Hals fathered fifteen children in total. Even with five of the children dying young, Nadler persistently argues for the financial and psychological strain Hals must have encountered caring for his family. Indeed, Hals needed to pay for his son Pieter’s mental disability care even as an adult. Hals also endured costs for the incarceration of his daughter Sara. Nadler links Hals’s family situation to the innumerable documents detailing Hals’s various debts and issues with creditors. In short, we encounter an artist who struggled to achieve financial stability. In the process, Nadler raises important questions about Hals’s financial success. He establishes how some of Hals’s contemporaries in Haarlem succeeded financially. Pieter de Grebber, for example, had considerable capital and owned multiple houses while Hals was a renter his entire life.
Unfortunately, Nadler’s book offers no new information on the mysteries of Hals’s early life and career. The second edition of the Schilderboek published in 1618 identifies Hals as among the painters who trained with Van Mander. Van Mander died in 1606, but Hals does not appear as a registered in master in the Guild of St. Luke in Haarlem until 1610 when he was nearly thirty years old. For now we are left to wonder what Hals was doing in these formative years.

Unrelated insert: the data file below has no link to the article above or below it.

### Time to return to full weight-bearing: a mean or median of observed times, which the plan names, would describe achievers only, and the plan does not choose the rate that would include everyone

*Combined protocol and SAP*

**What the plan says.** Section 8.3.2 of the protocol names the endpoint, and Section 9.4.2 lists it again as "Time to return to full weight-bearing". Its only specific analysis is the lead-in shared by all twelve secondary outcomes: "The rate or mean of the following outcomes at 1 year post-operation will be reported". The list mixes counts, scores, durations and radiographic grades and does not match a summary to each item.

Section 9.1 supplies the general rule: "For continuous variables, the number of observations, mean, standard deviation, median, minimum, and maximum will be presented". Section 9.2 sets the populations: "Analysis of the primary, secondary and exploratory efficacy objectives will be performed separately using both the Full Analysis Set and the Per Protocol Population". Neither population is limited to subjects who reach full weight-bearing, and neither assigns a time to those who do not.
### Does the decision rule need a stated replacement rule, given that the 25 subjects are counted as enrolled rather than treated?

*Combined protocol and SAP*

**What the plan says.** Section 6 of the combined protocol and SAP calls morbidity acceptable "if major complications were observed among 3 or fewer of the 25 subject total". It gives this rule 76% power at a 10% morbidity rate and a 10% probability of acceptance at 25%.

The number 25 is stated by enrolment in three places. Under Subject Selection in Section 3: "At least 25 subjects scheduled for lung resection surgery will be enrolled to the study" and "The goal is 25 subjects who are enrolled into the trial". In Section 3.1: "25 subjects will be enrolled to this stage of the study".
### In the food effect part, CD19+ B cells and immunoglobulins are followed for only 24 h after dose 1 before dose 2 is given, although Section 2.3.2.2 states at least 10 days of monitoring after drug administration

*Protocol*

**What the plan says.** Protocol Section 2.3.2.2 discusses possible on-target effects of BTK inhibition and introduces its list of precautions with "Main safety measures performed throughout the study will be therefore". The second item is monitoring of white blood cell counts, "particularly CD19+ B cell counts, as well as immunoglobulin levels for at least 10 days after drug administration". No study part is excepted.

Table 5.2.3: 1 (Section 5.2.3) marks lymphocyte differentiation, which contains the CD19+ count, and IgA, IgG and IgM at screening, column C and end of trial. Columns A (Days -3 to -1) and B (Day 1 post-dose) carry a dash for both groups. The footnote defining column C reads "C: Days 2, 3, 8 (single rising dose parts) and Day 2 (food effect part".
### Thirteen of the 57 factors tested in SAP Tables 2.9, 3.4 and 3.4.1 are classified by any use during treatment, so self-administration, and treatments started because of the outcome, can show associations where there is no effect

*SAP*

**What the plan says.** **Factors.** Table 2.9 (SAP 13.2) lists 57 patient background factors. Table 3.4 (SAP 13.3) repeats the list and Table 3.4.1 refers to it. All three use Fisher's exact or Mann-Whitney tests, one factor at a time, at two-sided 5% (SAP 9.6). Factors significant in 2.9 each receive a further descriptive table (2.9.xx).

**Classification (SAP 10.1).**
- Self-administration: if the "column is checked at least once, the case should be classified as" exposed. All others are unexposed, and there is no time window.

As a historian, Nadler understandably relies heavily on art historians and art historical scholarship. Taking a balanced approach that acknowledges areas of dispute, Nadler successfully navigates through the various complexities of attributions and dating. Occasionally, Nadler accepts or rejects the identification of sitters, though. For example, Nadler follows Pieter Biesboer in identifying the sitter for the Laughing Cavalier as Tieleman Roosterman although Seymour Slive and Lelia Packer have not endorsed this identification.
Overall, Nadler’s book is an informative volume crafted in engaging prose. As a biography, it emphasizes Hals’s personhood, and helps readers consider how he navigated his world as an individual. It will be interesting to see if other scholars follow this path and offer biographies of other early modern artists.
Christopher D.M. Atkins
Van Otterloo-Weatherbie Director
Center for Netherlandish Art
 Irene van Thiel-Stroman, “The Frans Hals Documents: Written and Printed Sources, 1582-1679.” In Frans Hals, edited by Seymour Slive, 1989, 31-414.
 Steven Nadler, The Priest, The Poet, and The Painter: a Portrait of Descartes. University of Chicago Press, 2015.
 Pieter Biesboer, “De Laughing Cavalier van Frans Hals. Een Mogelijke Identificatie.” In Face Book: Studies on Dutch and Flemish Portraiture of the 16th-18th Centuries. Rudolf E. O. Ekkart, ed., 133-140. Leiden: Primavera Pers, 2012; Seymour Slive, Frans Hals, Phaidon, 2014; and Lelia Packer and Ashok Roy. Frans Hals: The Male Portrait. London: Philip Wilson Publishers, 2021. Mentioned and Reproduced: P. 20-22, cat. no. 8.